Swiss Franks ... perhaps you know more then the currency markets? Be my guest .
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Old 01-10-2008, 07:58 AM   #13
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What if you suspect the government's stated CPI figures are cooked? Are TIPs a path to a slow(or not so slow) bleed of portfolio value? I am pretty worried about inflation. I have little confidence the government will not sucumb to the temptation to inflate ourselves out of current uncomfortable extigencies.

Should I buy Swiss Franks?
IMO, the way the gov't calculates the CPI-U is pretty transparent, and since the market [not the gov't] determines the real rates of TIPS at auctions and daily, any "cooking of the numbers" by the gov't is probably taken into account.

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Old 01-10-2008, 08:27 AM   #14
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The best time to buy inflation protected securities is when no one is afraid of inflation.
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Old 01-10-2008, 08:30 AM   #15
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The best time to buy inflation protected securities is when no one is afraid of inflation.
Brilliant. The converse is of course, the time to buy deflation protection is when no one is afraid of deflation.
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Old 01-10-2008, 09:09 AM   #16
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IMO, the way the gov't calculates the CPI-U is pretty transparent, and since the market [not the gov't] determines the real rates of TIPS at auctions and daily, any "cooking of the numbers" by the gov't is probably taken into account.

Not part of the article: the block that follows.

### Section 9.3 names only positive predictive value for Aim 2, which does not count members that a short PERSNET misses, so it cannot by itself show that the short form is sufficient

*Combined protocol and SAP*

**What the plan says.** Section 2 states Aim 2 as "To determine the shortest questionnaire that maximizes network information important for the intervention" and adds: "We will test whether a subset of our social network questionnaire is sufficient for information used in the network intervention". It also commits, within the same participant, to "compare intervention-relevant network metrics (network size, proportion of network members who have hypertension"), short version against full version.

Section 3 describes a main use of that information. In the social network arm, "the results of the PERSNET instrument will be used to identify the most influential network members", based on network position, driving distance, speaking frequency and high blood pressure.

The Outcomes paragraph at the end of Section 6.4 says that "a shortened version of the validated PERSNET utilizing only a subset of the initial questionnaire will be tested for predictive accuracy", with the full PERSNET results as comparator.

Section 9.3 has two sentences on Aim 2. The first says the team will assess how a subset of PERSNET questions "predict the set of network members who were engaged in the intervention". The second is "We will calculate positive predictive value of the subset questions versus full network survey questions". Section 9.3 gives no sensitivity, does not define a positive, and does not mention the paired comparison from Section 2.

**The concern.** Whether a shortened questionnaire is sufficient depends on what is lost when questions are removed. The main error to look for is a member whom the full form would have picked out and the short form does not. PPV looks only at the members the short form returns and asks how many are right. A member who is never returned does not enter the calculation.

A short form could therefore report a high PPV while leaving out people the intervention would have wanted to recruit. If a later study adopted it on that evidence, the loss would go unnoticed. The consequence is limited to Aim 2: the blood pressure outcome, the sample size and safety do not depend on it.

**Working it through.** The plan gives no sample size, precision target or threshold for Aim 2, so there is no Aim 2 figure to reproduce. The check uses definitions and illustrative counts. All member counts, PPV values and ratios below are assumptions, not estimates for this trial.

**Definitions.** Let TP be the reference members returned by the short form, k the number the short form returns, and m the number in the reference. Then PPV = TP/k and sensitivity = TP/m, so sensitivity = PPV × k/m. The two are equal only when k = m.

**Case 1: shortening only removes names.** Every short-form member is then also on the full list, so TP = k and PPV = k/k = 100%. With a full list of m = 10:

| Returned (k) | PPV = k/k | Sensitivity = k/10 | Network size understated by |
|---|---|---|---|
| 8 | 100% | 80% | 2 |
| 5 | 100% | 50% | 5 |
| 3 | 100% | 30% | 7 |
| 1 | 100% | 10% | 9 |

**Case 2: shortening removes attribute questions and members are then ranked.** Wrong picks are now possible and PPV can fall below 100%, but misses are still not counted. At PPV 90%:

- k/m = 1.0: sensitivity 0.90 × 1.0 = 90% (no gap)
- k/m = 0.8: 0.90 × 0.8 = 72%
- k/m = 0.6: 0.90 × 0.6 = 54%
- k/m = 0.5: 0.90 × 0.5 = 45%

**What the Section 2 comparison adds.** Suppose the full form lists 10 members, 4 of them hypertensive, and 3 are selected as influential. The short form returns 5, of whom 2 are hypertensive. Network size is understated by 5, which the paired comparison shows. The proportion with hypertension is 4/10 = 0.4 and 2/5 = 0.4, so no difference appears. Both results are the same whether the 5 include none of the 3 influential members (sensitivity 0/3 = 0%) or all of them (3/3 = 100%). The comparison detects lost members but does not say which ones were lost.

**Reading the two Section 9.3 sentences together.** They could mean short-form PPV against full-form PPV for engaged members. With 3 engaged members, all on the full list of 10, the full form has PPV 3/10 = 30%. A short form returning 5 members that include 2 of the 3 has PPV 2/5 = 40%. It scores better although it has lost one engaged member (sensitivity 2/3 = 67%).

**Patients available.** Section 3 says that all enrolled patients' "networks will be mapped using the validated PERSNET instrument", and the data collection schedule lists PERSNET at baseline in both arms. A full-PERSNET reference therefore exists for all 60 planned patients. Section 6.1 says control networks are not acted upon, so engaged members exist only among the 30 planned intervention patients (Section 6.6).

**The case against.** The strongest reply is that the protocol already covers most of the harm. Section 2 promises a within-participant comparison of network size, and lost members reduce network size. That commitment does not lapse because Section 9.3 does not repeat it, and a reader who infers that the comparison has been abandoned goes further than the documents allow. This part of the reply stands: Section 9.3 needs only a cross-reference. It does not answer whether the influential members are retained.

Agreed. The question is "yahbut, does the CPI-U relate to inflation as experienced by an early retiree".

But while we're on the subject of transparency, can you explain in laymans terms how the CPI-U incorporates changes in health care costs?
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Old 01-10-2008, 10:34 AM   #17
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CFB - here is a link to a BLS source: How BLS Measures Price Change for Medical Care Services in the Consumer Price Index

I should add another link to a pdf from BLS:
Experimental Consumer Price Index for Americans 62 Years of Age and Older, 1998-2005
http://stats.bls.gov/cpi/cpiexpcpie2005.pdf

Here is another short paper on why published averages don't match an individual's CPI:
The Consumer Price Index--Why the Published Averages Don't Always Match An Individual's Inflation Experience
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Old 01-10-2008, 11:08 AM   #18
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Eh, I should have led with the image below.

My point with regards to transparency is that...yes...its well documented. Now...can you explain it?